Maritza Blandón is crouched over a row of young coffee plants at a farm in Matagalpa, in the Northern mountains of Nicaragua. She works with a handful of other female coffee farmers who live and work here with their children. Most of them are like Blandón: on their own with their children.

“I'm both mother and father to my children,” she says while carefully weeding the coffee plants.

Blandón had her eight children at home and had never been to a hospital before. Then a few months ago another coffee grower, a friend, was diagnosed with cervical cancer. It spread to her intestines. She died nine days before I met Blandón.

Nicaragua has one of the highest cervical cancer death rates in all the Americas. Women like Blandón, in rural areas, are most at risk of not getting medical care.

At 47 years old, Blandón went to a clinic and got a pap smear. It was the first time she has seen a doctor in her life. She tested positive for human papilloma virus, HPV — a major risk factor for cervical cancer. She got treated immediately, and now goes in for regular checkups. (Note: There is no formal HPV vaccination program in Nicaragua currently).

Blandón says she can afford to miss a day of work, but as a single mother, she can’t afford to die.

Her friend, Mely Montenegro, grows coffee with her. She insisted Blandón get a pap smear. She did it herself five years before and also had to be treated for HPV. Like her friend, it was Montenegro’s first time seeing a doctor. She was 28, a single mother of three.

“It was an embarrassing thought,” Montenegro says. “None of us wanted to see a gynecologist.”

Community health workers started visiting the farm and urging the women to go to the clinic and get exams. Montenegro didn’t like the health workers, and she wasn’t about to let them look at her vagina. But then she thought of her kids who live with her in a one-bedroom cabin on the farm.

“If I got an extreme case of cancer, where would my children go?” Montenegro says. “Who could I leave them with? So I made the decision to go to the clinic and get tested.”

More people in Nicaragua die from cervical cancer than any other cancer.

Marcela Cisne wants to change that. She’s with Fara Foundation, which owns the coffee farm, runs the health clinic and manages health workers. It’s crucial work, because most coffee growers here are women.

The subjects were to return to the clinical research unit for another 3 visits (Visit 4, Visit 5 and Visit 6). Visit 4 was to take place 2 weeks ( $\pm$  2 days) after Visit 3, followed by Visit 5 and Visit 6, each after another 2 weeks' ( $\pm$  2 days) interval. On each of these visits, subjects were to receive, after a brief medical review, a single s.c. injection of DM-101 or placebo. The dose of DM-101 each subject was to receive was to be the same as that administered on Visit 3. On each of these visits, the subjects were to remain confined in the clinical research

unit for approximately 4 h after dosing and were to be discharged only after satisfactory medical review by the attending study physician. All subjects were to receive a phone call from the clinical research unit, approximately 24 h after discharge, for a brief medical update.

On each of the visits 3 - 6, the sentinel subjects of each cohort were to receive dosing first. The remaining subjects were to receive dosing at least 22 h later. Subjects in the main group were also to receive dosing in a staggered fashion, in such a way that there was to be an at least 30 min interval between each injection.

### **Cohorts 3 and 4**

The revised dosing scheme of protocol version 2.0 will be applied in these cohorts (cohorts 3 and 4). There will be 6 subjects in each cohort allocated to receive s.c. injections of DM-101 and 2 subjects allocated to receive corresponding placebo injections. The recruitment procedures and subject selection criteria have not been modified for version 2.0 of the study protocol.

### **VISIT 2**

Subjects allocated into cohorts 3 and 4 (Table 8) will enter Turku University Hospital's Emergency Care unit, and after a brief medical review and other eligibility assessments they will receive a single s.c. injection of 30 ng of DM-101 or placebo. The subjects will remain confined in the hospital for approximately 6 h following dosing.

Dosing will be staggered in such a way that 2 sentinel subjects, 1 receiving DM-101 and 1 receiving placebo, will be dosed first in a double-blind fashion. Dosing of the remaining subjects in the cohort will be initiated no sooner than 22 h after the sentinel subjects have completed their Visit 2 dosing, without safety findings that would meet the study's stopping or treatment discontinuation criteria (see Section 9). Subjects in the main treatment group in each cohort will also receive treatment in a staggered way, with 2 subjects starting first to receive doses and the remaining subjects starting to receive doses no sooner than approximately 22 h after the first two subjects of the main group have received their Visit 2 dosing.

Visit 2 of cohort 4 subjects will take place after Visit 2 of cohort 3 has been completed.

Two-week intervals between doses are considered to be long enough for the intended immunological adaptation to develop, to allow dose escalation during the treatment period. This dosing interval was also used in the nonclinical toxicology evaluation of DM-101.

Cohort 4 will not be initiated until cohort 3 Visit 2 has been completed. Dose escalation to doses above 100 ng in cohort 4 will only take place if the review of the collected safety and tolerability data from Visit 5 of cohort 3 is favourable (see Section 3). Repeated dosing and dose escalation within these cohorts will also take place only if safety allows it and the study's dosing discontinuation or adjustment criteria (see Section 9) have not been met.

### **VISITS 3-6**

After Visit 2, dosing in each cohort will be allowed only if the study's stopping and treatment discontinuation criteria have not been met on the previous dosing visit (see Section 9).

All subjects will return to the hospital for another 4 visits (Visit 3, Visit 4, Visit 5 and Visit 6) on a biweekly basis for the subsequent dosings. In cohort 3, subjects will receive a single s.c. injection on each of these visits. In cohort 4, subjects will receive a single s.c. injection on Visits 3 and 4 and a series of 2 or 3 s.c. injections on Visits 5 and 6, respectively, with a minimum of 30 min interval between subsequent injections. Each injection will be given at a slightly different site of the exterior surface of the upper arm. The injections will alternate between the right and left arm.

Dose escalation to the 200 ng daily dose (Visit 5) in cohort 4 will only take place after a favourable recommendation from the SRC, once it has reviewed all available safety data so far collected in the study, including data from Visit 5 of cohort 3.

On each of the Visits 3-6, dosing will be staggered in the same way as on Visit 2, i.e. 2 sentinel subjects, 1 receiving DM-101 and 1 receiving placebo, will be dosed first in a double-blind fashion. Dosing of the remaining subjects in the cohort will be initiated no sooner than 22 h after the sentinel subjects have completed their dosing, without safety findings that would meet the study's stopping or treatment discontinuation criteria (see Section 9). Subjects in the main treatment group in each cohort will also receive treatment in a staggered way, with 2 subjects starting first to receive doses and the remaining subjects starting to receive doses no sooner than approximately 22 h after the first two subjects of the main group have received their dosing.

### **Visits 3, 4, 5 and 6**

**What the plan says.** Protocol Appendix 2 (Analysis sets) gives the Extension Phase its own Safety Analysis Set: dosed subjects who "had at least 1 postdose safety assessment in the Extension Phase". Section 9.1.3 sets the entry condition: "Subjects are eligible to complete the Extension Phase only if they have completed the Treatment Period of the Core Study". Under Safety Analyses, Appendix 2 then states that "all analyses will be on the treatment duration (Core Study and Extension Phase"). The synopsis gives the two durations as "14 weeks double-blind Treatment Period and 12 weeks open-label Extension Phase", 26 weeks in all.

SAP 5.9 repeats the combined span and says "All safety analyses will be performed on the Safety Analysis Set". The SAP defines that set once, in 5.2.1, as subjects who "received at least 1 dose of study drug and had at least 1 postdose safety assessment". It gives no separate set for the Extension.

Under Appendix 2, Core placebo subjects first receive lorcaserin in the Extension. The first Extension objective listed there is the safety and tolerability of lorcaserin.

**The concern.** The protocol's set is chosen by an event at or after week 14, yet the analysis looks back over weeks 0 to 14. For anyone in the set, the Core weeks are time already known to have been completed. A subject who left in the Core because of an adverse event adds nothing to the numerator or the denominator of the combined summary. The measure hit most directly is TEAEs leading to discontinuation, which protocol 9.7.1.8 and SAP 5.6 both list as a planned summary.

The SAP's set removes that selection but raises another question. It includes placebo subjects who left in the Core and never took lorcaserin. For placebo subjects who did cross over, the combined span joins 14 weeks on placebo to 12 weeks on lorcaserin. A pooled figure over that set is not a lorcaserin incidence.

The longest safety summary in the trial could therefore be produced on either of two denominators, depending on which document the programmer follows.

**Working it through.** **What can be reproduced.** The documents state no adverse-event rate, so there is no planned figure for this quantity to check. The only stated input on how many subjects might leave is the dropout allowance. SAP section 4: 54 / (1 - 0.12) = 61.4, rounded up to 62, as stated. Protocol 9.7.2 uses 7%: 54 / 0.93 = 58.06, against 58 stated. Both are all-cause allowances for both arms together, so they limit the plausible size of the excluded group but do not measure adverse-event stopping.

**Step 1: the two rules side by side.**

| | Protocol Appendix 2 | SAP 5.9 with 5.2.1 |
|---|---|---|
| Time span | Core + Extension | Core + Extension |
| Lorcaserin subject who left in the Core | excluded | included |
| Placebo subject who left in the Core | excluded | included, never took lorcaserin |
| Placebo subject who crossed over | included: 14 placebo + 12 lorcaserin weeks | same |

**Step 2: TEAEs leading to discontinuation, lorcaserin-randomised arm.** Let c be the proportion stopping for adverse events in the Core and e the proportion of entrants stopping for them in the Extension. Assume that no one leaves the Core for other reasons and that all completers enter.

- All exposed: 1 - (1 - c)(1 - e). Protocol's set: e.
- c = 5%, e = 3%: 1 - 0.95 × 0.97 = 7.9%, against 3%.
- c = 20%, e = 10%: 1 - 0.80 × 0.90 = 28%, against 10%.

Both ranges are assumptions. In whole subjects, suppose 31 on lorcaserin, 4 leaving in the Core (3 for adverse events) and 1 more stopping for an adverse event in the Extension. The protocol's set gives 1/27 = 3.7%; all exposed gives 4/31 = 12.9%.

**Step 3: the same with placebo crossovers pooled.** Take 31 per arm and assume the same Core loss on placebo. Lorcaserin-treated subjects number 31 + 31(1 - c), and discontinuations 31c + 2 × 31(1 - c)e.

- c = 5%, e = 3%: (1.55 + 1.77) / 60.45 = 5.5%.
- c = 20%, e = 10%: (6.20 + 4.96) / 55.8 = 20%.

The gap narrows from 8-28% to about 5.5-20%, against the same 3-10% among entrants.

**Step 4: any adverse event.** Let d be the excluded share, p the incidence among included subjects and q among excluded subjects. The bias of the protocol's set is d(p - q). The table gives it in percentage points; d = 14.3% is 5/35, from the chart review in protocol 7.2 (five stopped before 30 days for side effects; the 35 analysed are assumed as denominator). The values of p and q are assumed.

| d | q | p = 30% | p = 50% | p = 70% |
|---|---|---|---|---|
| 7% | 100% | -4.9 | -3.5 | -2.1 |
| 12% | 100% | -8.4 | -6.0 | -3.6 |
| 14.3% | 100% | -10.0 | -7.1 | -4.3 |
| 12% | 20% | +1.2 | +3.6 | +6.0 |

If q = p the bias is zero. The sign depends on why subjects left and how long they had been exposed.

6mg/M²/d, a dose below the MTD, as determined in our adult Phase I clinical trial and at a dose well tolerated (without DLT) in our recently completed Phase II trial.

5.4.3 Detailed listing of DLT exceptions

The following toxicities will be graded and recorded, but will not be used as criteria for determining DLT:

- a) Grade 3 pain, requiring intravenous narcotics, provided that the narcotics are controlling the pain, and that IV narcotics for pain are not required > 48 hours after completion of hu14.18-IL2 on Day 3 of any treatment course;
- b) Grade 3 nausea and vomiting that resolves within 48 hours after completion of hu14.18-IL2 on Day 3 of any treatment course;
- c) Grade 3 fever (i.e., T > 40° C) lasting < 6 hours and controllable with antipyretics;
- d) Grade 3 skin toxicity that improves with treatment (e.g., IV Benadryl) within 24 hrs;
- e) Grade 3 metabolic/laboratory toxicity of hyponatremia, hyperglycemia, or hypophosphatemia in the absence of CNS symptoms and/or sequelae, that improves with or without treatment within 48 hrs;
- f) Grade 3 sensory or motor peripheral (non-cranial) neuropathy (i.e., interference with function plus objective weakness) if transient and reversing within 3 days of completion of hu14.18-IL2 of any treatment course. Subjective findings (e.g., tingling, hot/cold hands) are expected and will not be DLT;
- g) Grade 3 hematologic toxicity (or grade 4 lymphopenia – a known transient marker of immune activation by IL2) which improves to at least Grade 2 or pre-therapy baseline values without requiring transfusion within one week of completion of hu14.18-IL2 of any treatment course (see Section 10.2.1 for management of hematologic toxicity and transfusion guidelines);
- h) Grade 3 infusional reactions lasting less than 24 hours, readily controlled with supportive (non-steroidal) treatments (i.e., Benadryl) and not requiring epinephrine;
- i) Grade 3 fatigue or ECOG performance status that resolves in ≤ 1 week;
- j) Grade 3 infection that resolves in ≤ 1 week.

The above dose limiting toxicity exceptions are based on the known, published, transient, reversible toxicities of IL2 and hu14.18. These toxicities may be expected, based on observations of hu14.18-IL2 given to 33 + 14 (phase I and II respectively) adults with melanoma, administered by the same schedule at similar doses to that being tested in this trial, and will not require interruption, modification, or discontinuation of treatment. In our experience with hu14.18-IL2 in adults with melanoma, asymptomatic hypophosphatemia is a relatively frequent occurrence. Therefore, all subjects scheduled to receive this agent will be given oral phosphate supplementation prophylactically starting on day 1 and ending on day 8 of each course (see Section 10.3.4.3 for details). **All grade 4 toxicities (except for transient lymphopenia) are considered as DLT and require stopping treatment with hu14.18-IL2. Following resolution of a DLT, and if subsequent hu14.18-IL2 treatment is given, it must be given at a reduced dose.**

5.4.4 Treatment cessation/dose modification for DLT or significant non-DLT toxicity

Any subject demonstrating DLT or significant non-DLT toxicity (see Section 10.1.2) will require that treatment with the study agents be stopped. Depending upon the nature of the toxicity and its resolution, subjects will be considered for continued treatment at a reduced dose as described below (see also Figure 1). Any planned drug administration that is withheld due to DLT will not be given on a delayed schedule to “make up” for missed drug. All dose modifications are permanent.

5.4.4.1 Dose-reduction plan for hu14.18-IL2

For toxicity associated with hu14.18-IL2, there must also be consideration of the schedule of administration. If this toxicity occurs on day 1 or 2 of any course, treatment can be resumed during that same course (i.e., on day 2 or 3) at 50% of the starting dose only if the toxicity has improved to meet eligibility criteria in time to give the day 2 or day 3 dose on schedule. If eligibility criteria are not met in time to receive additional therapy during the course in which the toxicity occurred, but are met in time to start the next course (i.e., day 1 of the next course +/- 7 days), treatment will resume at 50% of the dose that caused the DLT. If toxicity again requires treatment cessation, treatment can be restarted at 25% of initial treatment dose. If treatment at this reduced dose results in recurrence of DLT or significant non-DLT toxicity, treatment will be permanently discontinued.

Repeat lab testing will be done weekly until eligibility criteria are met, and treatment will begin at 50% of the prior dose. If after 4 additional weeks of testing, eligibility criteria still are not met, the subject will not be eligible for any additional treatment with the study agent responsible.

“We have to take care of women in the community because they’re the glue that keeps that whole family together,” Cisne says. “If a woman dies, they eat the chicken, they sell the pig, the house falls down, the crop dies because nobody waters it, and the husband goes and lives with somebody else. And the children go with the grandparents or the aunts or the neighbors. The whole community has collapsed. That’s why we want to keep that woman alive.”

Cisne says even when women in Nicaragua manage to get tested, they often never get results. Doctors don’t follow up, or patients have to head back into the mountains before results are ready.

But Cisne says the main culprit for the country’s high cervical cancer death rates is Nicaragua’s machismo culture. Men have multiple partners here, and they spread HPV. But these same men think it’s taboo for their women to go to a gynecologist. And there’s very low contraception use.

“When we offer free condoms we say, ‘You need to have protected sex.’ They say, ‘Oh no, no, my husband would kill me,’” Cisne says. “Then we have to explain to them, ‘Well he’s somehow killing you.’ We have to educate this woman.”

Back on the coffee farm Mely Montenegro, the woman who got tested and persuaded her friend to do so too, is on a mission to get her friends tested.

“I tell my friends to not be embarrassed by getting pap smears,” Montenegro says. “Because they’re nothing compared to cervical cancer.”

Montenegro says she’ll teach her own daughters to get screened for cervical cancer when the time comes. She’ll teach them there is nothing taboo about wanting to stay alive.

From PRI's The World ©2016 PRI